Below are the first 10 and last 10 pages of uncorrected machine-read text (when available) of this chapter, followed by the top 30 algorithmically extracted key phrases from the chapter as a whole.
Intended to provide our own search engines and external engines with highly rich, chapter-representative searchable text on the opening pages of each chapter. Because it is UNCORRECTED material, please consider the following text as a useful but insufficient proxy for the authoritative book pages.
Do not use for reproduction, copying, pasting, or reading; exclusively for search engines.
OCR for page R1
Distributed Arrays of Small Instruments for Solar-Terrestrial Research: Report of a Workshop Distributed Arrays of Small Instruments for Solar-Terrestrial Research Report of a Workshop Ad Hoc Committee on Distributed Arrays of Small Instruments for Research and Monitoring in Solar-Terrestrial Physics: A Workshop Space Studies Board Division on Engineering and Physical Sciences NATIONAL RESEARCH COUNCIL OF THE NATIONAL ACADEMIES THE NATIONAL ACADEMIES PRESS Washington, D.C. www.nap.edu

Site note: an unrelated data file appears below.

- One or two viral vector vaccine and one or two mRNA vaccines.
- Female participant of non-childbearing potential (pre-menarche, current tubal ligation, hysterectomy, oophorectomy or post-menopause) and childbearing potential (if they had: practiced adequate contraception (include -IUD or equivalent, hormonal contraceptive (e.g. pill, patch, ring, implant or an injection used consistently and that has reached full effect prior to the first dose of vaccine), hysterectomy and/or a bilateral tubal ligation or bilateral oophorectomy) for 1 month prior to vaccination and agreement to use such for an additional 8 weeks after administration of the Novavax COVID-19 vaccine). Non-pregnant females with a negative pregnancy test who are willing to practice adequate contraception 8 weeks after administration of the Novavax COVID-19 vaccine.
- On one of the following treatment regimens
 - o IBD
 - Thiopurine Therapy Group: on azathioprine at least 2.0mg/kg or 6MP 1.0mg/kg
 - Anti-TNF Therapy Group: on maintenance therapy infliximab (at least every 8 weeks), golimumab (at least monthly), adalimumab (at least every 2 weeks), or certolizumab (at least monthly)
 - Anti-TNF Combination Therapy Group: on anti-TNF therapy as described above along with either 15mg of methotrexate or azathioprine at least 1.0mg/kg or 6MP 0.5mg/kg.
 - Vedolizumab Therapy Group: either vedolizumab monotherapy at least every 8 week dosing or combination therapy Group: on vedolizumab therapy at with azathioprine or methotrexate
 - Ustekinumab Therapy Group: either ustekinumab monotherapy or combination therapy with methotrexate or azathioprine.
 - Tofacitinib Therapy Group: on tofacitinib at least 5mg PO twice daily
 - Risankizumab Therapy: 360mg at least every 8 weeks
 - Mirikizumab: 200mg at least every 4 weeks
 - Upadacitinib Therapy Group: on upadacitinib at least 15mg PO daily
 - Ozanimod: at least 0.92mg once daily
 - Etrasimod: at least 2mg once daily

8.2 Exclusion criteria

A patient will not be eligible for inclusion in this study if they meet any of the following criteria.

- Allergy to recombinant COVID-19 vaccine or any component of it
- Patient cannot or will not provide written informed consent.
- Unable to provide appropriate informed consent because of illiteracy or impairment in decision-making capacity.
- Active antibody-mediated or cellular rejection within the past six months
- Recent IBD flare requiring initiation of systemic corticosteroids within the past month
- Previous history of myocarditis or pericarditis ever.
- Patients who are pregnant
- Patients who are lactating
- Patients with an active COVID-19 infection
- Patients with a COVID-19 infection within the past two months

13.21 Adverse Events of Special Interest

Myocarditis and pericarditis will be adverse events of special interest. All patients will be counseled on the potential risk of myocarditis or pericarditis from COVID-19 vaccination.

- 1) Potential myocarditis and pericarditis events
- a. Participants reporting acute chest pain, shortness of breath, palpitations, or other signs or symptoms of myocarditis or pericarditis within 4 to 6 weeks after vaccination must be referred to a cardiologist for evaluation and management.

OCR for page R2